Urinary problems: Radiation can irritate the urinary bladder and cause a condition called radiation cystitis. You may have a burning sensation while passing urine, the frequency of urine may increase and there may be blood in your urine. This problem goes away with time but in some men, it may persist.

Some men may develop urinary incontinence, which means they are not able to control their urine and this may lead to leakage of urine.

Urethral stricture another complication that may arise in which there is a narrowing of the urethra or even its blockage.

Erectile dysfunction: With radiation, some men may develop impotence gradually over time. This complication also occurs with surgery but the onset is of a sudden nature. Treatment with medication can help.

Fatigue: There is a general feeling of tiredness during radiotherapy. This feeling of fatigue may last for several weeks even after the treatment stops.

Lymphedema: Radiation can damage the lymph nodes around the prostate leading to the blockage of the lymphatic drainage. This can cause swelling and pain in the legs and genital area. Physical therapy can help but in some men, the problem may persist.

Brachytherapy (Internal radiation therapy)

In brachytherapy, small radioactive “seeds,” each about the size of a grain of rice are placed directly into your prostate. These pellets or seeds produce gamma-rays, which act in the same way as X-rays on the cancer cells. This treatment reduces the risk of damage to surrounding healthy tissue, thereby minimizing the side effects.

There are two main types of brachytherapy:

1.       Low dose rate (LDR) and

2.      High dose rate (HDR)

Brachytherapy may be used alone or in combination with external radiation for prostate cancer.

Brachytherapy alone is generally used in cases with a slow-growing early-stage cancer

Brachytherapy combined with external radiation sometimes gives better results in men who are at a higher risk of cancer spreading outside the prostate (for example, if you have a higher Gleason score).

Brachytherapy is performed in the operation theater and the patient will have to stay overnight in the hospital. The patient is given either spinal or general anesthesia.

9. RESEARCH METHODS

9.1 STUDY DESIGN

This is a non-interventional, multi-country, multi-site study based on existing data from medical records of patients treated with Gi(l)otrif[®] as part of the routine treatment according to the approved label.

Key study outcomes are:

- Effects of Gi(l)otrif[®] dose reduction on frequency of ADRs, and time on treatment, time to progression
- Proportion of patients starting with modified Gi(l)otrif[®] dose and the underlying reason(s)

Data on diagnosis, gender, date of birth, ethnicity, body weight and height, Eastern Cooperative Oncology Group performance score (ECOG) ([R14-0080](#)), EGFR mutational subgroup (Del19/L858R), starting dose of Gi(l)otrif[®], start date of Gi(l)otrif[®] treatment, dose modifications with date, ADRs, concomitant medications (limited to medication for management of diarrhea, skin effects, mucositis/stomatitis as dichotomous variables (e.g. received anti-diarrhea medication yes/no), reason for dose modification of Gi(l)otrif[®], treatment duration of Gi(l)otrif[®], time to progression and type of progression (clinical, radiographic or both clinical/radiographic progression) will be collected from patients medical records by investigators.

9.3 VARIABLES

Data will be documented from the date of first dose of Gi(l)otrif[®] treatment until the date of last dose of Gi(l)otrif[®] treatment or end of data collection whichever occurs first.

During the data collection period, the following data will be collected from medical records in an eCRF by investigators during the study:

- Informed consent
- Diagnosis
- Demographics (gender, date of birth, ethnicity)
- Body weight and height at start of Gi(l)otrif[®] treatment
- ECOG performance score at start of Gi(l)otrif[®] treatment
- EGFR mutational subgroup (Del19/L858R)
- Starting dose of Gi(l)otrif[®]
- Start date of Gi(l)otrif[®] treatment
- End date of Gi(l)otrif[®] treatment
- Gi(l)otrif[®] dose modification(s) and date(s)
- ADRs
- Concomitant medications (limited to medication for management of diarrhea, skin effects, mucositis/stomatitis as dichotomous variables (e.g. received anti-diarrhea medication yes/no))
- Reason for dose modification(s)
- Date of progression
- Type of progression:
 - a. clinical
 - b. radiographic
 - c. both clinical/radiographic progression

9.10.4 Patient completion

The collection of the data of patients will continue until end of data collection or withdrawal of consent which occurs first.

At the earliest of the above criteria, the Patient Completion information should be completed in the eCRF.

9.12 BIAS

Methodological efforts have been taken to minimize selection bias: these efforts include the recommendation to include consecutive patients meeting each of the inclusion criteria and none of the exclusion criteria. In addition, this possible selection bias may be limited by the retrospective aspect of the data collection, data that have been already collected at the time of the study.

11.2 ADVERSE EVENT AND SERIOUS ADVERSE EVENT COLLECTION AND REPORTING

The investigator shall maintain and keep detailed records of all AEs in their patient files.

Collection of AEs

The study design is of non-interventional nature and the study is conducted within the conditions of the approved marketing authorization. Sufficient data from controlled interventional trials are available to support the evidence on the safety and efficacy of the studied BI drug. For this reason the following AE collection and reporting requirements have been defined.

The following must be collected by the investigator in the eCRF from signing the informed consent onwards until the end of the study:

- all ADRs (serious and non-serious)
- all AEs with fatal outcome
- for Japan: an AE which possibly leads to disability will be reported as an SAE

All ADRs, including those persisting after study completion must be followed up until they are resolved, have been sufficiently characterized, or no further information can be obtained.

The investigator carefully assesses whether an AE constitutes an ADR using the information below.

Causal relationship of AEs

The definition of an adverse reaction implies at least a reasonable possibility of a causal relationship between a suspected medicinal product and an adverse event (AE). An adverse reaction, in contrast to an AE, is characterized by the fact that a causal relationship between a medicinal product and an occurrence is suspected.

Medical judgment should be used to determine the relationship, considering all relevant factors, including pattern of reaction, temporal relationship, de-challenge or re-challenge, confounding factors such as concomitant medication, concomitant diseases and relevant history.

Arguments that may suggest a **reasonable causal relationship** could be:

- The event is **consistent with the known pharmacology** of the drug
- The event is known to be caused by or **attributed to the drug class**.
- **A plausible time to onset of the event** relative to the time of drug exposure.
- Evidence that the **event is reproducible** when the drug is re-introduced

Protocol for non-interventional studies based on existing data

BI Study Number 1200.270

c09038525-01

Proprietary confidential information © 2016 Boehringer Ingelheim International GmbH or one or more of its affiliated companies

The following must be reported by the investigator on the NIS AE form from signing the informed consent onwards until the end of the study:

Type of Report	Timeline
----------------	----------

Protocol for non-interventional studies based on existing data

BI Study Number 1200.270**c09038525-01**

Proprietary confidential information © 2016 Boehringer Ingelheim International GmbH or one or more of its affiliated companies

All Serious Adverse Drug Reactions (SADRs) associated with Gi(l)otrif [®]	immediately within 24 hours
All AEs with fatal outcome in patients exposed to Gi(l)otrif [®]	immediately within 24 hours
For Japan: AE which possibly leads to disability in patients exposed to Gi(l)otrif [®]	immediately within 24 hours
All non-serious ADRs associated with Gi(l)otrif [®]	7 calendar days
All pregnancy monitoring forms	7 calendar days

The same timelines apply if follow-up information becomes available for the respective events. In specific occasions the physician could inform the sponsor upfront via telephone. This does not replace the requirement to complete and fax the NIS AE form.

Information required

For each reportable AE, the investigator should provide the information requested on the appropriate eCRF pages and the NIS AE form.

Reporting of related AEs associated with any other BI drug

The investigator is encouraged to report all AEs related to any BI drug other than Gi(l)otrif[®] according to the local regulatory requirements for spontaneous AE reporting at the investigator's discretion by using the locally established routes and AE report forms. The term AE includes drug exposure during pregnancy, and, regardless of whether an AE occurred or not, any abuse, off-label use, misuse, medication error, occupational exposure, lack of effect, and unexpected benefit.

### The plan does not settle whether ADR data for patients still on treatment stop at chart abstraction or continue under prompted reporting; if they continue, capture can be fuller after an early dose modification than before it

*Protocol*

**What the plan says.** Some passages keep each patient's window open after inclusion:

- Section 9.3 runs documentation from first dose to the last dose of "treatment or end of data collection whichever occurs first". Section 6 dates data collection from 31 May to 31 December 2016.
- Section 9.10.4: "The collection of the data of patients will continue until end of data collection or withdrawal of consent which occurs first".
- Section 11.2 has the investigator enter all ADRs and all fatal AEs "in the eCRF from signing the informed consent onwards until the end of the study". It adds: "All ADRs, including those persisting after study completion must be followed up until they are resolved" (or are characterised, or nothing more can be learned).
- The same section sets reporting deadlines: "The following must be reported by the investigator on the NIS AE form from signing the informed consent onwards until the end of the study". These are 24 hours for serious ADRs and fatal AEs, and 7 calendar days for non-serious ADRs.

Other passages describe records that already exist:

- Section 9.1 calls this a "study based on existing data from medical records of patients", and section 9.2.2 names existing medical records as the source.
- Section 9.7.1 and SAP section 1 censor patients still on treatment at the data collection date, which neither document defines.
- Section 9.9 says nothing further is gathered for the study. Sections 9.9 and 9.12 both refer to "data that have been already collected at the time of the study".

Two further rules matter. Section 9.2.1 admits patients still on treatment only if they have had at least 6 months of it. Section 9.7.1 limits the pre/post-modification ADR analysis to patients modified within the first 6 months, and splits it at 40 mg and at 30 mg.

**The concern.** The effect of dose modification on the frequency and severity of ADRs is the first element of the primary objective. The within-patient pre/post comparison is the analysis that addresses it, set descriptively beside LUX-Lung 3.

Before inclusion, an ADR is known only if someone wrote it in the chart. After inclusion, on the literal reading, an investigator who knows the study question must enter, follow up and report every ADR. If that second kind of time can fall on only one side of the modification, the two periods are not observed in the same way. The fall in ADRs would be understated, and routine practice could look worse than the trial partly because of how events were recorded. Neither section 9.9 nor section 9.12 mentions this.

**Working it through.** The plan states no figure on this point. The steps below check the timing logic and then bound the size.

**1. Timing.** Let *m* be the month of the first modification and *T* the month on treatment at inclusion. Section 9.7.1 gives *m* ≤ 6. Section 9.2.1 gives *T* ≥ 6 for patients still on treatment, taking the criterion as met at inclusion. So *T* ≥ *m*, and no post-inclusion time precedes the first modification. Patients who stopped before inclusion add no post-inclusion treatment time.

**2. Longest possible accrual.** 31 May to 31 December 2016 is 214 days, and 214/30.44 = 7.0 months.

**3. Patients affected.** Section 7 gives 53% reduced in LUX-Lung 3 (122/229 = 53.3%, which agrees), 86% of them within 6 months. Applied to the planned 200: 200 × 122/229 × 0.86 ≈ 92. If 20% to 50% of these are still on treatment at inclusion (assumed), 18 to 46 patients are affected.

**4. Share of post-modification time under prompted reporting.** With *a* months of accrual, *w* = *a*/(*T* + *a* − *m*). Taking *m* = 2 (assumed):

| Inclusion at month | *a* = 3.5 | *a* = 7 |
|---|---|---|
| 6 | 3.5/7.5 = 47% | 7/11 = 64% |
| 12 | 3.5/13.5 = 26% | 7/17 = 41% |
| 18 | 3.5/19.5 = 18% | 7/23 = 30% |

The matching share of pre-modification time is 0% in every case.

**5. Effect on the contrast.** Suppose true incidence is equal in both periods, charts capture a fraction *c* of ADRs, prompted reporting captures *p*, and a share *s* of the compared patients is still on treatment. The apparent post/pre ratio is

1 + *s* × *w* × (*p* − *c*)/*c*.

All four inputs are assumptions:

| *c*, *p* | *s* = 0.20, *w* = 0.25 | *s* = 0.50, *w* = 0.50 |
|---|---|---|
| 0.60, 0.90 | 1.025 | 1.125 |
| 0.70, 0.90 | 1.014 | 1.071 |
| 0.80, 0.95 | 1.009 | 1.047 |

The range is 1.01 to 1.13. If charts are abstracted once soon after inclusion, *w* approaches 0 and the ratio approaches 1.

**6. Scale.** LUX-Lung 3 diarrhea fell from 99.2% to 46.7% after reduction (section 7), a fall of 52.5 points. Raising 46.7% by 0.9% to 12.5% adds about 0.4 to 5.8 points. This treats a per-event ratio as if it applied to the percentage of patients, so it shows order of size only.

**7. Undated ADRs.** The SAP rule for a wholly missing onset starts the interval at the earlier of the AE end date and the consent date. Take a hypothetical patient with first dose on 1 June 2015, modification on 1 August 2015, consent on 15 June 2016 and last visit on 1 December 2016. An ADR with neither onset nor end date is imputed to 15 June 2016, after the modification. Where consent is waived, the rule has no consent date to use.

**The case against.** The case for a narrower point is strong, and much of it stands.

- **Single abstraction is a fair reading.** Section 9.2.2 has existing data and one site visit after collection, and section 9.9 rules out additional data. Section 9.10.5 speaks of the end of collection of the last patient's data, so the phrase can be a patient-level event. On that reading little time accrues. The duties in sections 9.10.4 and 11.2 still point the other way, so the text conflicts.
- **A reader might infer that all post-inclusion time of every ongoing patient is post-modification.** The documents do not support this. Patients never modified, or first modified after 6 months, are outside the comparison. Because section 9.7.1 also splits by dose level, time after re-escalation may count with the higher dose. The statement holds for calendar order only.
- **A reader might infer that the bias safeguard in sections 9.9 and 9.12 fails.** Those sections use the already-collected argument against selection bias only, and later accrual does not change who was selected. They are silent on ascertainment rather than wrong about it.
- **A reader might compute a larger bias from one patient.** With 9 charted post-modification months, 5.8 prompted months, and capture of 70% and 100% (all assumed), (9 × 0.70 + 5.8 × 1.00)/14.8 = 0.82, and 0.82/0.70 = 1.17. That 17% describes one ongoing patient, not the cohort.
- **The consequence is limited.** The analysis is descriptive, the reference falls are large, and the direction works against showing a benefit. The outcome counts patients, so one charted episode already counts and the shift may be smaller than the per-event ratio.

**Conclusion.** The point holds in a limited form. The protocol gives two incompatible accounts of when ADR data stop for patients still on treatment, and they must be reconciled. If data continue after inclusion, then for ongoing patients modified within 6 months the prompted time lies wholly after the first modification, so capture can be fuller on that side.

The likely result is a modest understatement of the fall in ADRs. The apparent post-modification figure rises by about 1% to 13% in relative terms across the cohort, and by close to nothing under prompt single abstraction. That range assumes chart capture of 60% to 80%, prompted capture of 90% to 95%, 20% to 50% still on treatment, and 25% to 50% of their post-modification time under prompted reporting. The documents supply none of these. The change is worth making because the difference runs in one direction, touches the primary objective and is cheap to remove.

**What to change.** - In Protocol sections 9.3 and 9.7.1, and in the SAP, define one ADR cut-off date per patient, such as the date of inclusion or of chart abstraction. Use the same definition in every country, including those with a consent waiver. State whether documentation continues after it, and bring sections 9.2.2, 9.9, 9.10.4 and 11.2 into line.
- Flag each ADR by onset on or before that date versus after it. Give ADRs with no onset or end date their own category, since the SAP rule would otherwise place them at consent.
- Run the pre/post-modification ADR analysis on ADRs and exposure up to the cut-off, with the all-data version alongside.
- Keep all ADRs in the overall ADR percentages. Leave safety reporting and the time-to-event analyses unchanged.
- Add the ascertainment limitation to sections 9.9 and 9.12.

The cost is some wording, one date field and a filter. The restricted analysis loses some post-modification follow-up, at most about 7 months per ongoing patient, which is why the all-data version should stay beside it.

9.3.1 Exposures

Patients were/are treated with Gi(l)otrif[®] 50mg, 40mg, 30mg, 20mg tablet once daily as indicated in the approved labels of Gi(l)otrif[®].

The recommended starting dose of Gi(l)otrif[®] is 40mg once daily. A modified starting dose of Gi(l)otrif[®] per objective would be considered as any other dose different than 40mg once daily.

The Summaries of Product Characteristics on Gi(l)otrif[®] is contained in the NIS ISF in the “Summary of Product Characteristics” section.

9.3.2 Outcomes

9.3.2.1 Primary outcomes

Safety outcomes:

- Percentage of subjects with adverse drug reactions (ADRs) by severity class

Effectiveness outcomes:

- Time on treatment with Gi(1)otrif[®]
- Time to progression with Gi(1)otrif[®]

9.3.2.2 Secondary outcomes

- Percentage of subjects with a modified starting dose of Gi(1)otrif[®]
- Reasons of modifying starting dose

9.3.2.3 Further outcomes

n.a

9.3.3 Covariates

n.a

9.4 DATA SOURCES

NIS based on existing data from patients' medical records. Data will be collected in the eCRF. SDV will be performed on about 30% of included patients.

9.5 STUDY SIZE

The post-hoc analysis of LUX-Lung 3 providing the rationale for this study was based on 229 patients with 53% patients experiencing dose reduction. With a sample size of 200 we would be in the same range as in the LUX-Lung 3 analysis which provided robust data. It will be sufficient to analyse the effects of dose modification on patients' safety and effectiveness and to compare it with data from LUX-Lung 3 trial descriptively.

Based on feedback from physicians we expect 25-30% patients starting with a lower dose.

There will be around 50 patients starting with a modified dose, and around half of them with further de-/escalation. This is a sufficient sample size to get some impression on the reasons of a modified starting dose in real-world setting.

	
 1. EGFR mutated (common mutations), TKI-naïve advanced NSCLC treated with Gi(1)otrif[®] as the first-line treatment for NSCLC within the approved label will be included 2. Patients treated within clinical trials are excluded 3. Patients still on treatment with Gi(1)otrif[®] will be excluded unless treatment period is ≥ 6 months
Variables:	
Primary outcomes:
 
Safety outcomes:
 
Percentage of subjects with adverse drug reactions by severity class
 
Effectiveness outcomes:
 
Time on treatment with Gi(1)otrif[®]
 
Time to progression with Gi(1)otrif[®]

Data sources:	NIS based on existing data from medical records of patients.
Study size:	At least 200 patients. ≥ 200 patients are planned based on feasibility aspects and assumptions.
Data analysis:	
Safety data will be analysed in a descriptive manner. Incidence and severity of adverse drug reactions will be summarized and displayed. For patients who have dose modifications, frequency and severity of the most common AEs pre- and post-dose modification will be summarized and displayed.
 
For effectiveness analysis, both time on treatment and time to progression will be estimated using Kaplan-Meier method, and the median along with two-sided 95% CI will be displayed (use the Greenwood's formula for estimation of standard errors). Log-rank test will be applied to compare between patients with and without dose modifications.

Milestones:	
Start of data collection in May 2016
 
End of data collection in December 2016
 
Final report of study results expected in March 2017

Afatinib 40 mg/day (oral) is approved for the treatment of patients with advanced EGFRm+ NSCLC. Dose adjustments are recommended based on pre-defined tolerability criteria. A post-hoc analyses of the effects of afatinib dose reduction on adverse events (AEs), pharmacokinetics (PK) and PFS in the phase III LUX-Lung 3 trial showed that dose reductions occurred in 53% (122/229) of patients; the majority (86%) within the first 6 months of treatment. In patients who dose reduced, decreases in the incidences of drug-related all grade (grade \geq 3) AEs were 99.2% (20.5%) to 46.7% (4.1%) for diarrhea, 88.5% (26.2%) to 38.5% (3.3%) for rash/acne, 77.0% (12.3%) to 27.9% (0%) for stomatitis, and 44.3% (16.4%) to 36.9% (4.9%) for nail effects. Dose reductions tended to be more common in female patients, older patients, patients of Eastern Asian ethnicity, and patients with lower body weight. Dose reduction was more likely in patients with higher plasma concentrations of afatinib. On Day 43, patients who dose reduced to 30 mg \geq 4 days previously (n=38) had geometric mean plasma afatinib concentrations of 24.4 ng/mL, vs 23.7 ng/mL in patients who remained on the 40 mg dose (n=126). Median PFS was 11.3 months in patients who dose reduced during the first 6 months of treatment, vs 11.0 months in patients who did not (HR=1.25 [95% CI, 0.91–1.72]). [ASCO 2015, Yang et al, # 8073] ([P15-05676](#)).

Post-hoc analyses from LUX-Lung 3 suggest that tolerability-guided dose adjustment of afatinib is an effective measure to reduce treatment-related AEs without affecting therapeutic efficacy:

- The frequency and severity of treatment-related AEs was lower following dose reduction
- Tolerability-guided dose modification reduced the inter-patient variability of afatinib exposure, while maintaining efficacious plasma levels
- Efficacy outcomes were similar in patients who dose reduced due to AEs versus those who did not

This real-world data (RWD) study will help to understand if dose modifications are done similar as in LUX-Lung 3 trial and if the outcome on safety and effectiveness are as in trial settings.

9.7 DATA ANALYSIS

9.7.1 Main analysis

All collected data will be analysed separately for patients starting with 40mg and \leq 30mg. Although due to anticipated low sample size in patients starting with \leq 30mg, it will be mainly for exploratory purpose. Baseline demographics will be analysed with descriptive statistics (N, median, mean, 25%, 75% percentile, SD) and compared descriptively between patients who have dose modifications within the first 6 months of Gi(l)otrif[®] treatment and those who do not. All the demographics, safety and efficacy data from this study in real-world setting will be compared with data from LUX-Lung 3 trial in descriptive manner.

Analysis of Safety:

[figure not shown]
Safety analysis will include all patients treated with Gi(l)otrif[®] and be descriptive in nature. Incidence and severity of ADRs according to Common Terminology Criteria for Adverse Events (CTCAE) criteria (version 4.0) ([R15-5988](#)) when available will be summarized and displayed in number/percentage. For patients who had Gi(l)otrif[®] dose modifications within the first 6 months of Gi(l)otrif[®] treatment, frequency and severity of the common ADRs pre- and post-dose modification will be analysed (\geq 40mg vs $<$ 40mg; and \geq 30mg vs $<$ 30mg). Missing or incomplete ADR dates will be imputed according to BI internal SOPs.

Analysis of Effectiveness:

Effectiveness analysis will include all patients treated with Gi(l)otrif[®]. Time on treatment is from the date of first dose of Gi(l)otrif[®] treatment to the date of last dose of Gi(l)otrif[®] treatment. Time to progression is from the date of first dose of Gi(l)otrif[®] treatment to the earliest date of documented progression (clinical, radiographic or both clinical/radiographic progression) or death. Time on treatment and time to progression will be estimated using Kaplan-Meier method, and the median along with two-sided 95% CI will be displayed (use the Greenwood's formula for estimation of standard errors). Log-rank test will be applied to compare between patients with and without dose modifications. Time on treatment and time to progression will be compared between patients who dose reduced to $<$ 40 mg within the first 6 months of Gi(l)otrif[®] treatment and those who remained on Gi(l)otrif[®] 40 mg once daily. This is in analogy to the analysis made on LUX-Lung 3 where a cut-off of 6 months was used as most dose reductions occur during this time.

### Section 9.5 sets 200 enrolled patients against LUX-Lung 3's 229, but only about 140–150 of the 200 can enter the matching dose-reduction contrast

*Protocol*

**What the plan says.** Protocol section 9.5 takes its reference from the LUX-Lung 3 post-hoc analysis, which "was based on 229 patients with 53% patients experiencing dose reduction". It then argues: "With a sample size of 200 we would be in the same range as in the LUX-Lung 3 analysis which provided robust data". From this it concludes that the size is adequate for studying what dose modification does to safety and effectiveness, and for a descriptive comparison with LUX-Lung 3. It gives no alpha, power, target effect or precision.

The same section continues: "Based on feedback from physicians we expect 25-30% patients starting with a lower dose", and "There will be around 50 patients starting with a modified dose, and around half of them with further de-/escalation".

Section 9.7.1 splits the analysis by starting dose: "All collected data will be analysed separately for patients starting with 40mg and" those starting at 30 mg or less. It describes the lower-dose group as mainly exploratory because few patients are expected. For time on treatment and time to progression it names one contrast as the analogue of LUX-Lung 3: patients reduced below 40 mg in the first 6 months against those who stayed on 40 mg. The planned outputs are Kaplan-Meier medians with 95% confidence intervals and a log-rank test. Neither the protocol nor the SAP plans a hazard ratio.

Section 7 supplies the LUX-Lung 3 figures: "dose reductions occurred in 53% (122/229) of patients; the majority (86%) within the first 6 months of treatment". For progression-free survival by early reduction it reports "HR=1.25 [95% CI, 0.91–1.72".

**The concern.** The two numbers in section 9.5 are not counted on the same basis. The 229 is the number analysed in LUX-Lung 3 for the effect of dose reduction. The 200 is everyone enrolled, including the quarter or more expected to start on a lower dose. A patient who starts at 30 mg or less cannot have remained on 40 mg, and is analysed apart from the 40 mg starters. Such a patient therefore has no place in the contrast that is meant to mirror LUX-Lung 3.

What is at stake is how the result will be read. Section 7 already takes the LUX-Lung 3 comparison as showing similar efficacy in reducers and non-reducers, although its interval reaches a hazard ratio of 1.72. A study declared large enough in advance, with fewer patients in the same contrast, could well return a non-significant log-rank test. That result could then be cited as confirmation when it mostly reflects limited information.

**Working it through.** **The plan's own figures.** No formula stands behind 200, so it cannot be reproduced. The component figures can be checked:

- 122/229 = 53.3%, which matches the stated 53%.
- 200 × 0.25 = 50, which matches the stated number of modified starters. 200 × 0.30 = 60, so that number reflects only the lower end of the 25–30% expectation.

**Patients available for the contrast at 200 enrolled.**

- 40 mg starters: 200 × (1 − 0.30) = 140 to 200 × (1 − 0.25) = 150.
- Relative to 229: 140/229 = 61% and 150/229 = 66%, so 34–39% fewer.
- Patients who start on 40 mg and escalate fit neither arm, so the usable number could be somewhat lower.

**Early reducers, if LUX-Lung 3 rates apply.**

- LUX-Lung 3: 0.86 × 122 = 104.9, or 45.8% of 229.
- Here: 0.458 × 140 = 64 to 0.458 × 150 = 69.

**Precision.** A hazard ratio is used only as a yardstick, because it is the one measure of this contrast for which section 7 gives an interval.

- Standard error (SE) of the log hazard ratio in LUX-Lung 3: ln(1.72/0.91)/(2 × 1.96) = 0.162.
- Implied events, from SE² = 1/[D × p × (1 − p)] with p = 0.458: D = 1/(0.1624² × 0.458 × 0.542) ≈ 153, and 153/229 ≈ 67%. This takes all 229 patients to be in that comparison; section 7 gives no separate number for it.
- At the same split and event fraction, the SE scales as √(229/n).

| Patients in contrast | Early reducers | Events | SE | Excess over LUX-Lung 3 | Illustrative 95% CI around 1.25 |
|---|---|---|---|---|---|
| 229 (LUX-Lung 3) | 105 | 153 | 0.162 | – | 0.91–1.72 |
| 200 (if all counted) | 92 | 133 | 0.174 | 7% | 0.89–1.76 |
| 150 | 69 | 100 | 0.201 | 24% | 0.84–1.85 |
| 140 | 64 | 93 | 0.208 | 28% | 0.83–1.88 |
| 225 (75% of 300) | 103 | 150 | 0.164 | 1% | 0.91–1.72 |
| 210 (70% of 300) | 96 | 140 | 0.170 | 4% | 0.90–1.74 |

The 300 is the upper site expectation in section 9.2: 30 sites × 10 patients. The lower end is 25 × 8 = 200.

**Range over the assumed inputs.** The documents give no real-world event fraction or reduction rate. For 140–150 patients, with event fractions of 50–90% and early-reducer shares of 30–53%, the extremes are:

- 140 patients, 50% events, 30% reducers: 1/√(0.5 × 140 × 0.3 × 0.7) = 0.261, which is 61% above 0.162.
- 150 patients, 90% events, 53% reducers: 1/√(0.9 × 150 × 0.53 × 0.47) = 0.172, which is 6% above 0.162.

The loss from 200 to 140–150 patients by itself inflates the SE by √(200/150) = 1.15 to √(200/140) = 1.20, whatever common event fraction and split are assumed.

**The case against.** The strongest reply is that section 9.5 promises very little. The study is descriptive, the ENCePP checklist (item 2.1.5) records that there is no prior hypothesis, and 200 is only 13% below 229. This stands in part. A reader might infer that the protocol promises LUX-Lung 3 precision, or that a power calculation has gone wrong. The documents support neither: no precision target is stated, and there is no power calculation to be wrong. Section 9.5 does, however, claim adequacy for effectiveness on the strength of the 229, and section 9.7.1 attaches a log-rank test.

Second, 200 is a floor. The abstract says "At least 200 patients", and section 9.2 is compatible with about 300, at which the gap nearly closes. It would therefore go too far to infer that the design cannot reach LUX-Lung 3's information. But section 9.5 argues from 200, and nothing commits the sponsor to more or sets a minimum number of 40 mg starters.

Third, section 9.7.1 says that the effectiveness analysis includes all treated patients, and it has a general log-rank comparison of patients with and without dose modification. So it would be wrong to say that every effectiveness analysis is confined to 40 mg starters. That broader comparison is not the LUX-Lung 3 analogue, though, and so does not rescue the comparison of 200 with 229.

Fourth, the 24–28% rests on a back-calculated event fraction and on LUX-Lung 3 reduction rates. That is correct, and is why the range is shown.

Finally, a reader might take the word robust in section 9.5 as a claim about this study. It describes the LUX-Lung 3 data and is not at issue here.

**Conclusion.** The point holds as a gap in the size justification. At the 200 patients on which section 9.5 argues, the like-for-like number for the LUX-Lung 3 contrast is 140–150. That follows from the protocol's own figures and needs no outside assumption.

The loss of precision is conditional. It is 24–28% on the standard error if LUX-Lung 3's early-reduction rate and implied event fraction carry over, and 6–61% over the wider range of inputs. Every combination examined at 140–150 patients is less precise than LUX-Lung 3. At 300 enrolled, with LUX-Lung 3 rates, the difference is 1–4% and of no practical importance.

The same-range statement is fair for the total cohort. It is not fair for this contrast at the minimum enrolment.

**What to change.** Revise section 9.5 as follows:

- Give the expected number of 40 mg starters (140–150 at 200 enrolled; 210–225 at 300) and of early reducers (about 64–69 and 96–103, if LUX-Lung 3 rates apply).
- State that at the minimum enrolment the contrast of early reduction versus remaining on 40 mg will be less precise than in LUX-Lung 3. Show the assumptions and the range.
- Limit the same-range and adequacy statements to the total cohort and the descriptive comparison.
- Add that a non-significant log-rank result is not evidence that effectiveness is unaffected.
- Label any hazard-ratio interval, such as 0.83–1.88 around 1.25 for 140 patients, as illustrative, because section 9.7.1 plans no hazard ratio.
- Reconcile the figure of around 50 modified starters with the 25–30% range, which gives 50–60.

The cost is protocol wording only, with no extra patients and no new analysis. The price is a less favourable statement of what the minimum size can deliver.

The radiation therapist uses imaging tests such as transrectal ultrasound, CT scans, or MRI to help him place the radioactive pellets in the right areas of the prostate. A special computer software program helps him to calculate and use the exact dose of radiation needed.

Permanent LDR brachytherapy

In permanent low dose brachytherapy, small radioactive ‘seeds’ or pellets are permanently implanted near or in the tumor. These pellets keep on releasing small amounts of radiation over several weeks or months.

The radiation from the seeds travels a very short distance, which minimizes the damage to nearby healthy tissues.

The pellets are placed inside thin needles, which are inserted into the prostate through the skin in the area between the scrotum and anus. The pellets are left in place as the needles are withdrawn.

The seeds are so small that they do not cause discomfort. Usually, about 100 seeds are placed inside the prostate and they are left in place permanently even after their radioactivity is used up.

Temporary HDR brachytherapy

High dose rate brachytherapy delivers a more intense dose of radiation, which is short-lived during each session of therapy. Usually, 1 to 3 sessions are given over two days.

The radioactive sources are removed after each session and not placed permanently as LDR brachytherapy.

HDR is often used along with external beam radiation therapy (EBRT) in more high-risk but localized prostate cancers.

Side effects of brachytherapy

Side effects of brachytherapy are somewhat similar to those of EBRT and are due to radiation affecting the nearby healthy tissues of the prostate.

They include:

Bowel problems such as rectal pain, burning, and/or diarrhea (sometimes with bleeding) can occur due to radiation proctitis.

Urinary problems can include severe urinary incontinence (trouble controlling urine) and increased frequency of urination due to radiation cystitis.

Rarely, the urethral lumen may close (urethral stricture) and may need to be opened with a catheter or surgery.

Erection problems can occur with brachytherapy and to the same extent as EBRT  or surgery. The younger you are, the more likely you will be to regain function after treatment.

Radiation precautions are necessary in view of the fact that your prostate is carrying radioactive pellets. You will be advised to stay away from pregnant women and small children during this time as a precautionary measure.

What to eat and what to avoid during radiotherapy for prostate cancer

  • Eat smaller meals more frequently.
  • Stay hydrated. Drink plenty of water throughout the day.
  • Focus on nutrient-dense foods like fruits, vegetables, whole grains, and lean proteins.
  • Whole grains include brown rice, whole-grain breads, and cereals
  • Lean proteins include protein-rich foods that are low in fat: Include seafood, lean meat and poultry, eggs, beans, soy products, and nuts and seeds without salt.
  • Fat-free or low-fat (1%) milk and milk products such as cheese and yogurt, provide calcium, potassium, and other nutrients. If you have a problem digesting dairy products, include soy, almond, or coconut milk without sugar.

Avoid

  • Sodium (salt), added sugars, solid (saturated) fats
  • Alcohol. It is best to avoid alcohol or limit its intake
  • Avoid saturated fats, sugar, salt, and alcohol
  • Spicy foods can cause gastrointestinal problems during radiation therapy